Berrima Correctional Centre

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Not to be confused with Berrimah Prison.
Berrima Correctional Centre
Sandstone façade of the old Berrima gaol, constructed between 1863 and 1868 under the supervision of Mortimer Lewis
Location Berrima, New South Wales
Status Open
Capacity 75
Opened 1839
Managed by Corrective Services NSW[1]

Berrima Correctional Centre is an Australian prison, located at Berrima, New South Wales. The Centre was operational between 1839 and 2011 with a number of breaks in between, and was re-opened in September 2016. Initially established as Berrima Gaol, the facility closed in 1909 and reopened in 1949 as the Berrima Training Centre. At the time of its closure, the Centre was the oldest Australian correctional facility in operation.

Colonial history[edit]

Berrima Gaol was built of local sandstone between 1836 and 1839, with much work done by convicts in irons. Conditions at the gaol were harsh, prisoners spent most of their days in cells and the only light was through a small grate set in the door.[2]

Australia's first serial killer John Lynch was hanged here in 1842. another of the notable trials held in the nearby Berrima Court House was that of Lucretia Dunkley and her lover Martin Beech. Both were hanged in 1843 for the murder of Dunkley’s husband. Dunkley was the only woman hanged at Berrima Gaol.

In 1866 the Gaol was renovated to the standards described by the prison reform movement for a "model prison". However, Berrima Gaol had solitary confinement cells which measured 8 feet by 5 feet, some smaller, where it was intended that all prisoners spent one year. In 1877 a Royal Commission was held to investigate allegations of cruelty by the prison authorities, but the complaints were not upheld.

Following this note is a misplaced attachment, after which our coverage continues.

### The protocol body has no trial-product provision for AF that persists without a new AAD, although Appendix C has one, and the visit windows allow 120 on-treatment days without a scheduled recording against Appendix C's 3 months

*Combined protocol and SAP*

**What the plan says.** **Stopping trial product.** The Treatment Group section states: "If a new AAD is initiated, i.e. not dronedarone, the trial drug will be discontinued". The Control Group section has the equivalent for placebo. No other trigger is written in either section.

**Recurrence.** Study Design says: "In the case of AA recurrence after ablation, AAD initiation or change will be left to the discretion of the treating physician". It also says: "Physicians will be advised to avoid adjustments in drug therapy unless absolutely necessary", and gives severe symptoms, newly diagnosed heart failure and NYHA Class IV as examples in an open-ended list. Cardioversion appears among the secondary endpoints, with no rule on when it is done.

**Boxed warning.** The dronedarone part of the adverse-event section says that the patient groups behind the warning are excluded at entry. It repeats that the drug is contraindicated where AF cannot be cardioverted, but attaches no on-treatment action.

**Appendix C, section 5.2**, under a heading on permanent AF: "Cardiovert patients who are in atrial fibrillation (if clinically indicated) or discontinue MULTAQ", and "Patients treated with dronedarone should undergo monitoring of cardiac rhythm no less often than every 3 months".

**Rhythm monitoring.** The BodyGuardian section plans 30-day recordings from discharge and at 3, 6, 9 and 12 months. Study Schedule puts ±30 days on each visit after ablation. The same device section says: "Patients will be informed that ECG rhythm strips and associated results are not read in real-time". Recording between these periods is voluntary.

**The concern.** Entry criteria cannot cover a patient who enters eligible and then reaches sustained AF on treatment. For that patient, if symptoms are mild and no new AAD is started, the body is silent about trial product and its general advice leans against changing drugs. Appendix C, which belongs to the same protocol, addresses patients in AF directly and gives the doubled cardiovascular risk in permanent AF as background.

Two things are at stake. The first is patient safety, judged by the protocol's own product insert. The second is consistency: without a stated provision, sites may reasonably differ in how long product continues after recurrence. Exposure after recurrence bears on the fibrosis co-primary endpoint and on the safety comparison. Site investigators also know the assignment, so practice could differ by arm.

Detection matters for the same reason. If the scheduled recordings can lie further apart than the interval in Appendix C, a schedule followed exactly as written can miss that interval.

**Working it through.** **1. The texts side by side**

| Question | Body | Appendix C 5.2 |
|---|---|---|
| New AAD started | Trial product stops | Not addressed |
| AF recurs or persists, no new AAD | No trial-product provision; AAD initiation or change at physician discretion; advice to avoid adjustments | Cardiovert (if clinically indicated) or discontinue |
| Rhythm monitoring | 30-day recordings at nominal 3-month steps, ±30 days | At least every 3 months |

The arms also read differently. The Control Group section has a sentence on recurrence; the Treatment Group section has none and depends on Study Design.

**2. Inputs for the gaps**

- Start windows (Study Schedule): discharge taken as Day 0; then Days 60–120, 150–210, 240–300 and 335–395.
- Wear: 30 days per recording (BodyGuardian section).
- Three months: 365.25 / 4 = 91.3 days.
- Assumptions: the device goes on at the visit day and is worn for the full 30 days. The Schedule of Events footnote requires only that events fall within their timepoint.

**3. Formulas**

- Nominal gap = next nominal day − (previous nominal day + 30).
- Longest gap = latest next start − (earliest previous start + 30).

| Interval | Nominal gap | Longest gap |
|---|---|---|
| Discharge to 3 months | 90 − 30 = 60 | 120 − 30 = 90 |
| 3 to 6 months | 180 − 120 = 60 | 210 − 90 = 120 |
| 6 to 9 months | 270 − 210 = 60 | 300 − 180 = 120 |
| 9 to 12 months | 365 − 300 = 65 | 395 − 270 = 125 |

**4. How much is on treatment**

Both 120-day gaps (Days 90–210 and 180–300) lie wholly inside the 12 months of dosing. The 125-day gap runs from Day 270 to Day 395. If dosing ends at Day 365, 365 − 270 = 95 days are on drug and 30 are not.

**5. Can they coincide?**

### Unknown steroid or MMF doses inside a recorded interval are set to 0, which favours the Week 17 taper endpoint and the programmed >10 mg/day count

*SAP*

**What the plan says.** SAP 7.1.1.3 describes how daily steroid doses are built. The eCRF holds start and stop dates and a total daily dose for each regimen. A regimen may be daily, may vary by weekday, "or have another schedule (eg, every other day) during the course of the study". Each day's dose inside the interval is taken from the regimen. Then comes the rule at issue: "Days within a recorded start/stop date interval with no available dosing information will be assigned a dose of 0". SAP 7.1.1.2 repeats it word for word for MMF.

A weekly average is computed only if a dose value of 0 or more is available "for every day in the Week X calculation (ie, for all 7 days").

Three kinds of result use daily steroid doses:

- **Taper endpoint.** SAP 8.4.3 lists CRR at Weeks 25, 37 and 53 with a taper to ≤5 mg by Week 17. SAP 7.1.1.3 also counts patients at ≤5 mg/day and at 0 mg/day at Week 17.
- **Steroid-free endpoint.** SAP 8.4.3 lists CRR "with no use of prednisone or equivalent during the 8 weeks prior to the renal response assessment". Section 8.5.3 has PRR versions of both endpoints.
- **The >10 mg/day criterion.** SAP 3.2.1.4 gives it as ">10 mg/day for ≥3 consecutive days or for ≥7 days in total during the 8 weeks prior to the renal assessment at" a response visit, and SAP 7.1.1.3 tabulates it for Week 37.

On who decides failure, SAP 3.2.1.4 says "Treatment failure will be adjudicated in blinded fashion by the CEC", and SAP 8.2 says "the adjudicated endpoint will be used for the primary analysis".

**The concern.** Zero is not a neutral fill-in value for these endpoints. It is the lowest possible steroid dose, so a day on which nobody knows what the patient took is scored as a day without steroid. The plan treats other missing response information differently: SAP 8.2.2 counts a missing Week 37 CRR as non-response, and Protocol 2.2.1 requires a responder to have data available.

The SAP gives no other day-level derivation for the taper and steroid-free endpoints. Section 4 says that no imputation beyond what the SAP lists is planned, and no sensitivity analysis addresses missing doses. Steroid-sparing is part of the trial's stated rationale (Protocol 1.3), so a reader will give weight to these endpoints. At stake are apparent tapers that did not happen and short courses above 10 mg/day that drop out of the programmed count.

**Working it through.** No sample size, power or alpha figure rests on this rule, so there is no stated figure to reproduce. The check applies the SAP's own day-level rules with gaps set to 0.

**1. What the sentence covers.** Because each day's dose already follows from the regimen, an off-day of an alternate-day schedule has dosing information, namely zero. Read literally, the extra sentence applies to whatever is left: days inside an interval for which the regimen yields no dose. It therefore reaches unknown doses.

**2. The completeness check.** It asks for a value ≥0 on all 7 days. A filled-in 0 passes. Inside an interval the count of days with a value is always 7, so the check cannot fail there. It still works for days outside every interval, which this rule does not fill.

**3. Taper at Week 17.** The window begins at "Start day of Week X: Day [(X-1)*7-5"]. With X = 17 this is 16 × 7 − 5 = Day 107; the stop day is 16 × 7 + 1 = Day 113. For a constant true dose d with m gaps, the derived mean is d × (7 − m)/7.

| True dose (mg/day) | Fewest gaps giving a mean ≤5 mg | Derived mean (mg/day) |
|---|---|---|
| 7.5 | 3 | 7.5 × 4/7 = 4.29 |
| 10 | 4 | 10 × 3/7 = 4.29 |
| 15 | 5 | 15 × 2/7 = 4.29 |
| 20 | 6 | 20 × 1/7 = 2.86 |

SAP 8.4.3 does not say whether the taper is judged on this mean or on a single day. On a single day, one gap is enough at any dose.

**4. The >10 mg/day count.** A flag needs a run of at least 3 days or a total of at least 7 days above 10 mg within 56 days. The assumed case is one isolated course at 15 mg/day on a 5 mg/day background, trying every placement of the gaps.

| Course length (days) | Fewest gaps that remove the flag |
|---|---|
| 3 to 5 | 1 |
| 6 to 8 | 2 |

In 1898, a residence for the governor (or superintendent) of the jail was built next door to the gaol. In the 1930s it was used as a police station. A house for the deputy superintendent was built on the other side of the gaol.

Recent history[edit]

During World War I the army used Berrima Gaol German-prisoner internment camp. Most of the 329 internees were enemy aliens from shipping companies. There were German officers from Rabaul, German New Guinea (what is now Papua New Guinea) and also officers from the light cruiser SMS Emden[3][4]

Between 1970 and 2001, the Centre was classified as minimum/medium security for male inmates. Most inmates were permitted to work outside of the Centre on the local market gardens managed by Corrective Services NSW. Some detainees were permitted to maintain local parks and gardens and also assist with duties in the community such as fighting fires with the local firefighters.

In 2001 the Centre changed its name to Berrima Correctional Centre and, after one hundred and sixty six years as a men's prison, the Centre became a woman's prison, with a capacity of fifty-nine inmates.

Immediately prior to its closure in 2011, the Centre was an all-female low-to-medium-security prison,[5][1] and was responsible for the administration of a periodic detention centre and court cells at Wollongong. In the 2011 NSW State Budget, the Government announced that the centre would be closed, which took effect on 4 November 2011.[6]

The Centre was re-opened on 27 September 2016 as part of a statewide initiative to add 1400 beds to the New South Wales prison population. It is expected to house 75 minimum security prisoners.[7]

Photo gallery[edit]

See also[edit]


  1. ^ a b "Correctional facilities in New South Wales: Berrima". Australian Institute of Criminology. 23 August 2011. Retrieved 25 February 2012. 
  2. ^ "Traveller: Berrima". The Sydney Morning Herald. 1 January 2009. Retrieved 25 February 2012. 
  3. ^ Berrima DADG banner, c. 1916 at NSW Government Migration Heritage Centre
  4. ^ Berrima Concentration Camp, World War I Documents and images at National Library of Australia
  5. ^ Appel, Gred (2003). "Berrima Gaol From The Inside Out". Street Stories. Australia: ABC Radio National. Retrieved 30 January 2006. 
  6. ^ O'Malley, Nick (22 October 2011). "Historic Berrima jail has finally served its time". The Sydney Morning Herald. Retrieved 22 October 2011. 
  7. ^ "NSW prisons to see 1,400 extra beds, old jails re-opened". ABC News. Australian Broadcasting Corporation. 10 August 2016. Retrieved 10 August 2016. 

Coordinates: 34°29′15″S 150°20′08″E / 34.48748°S 150.33545°E / -34.48748; 150.33545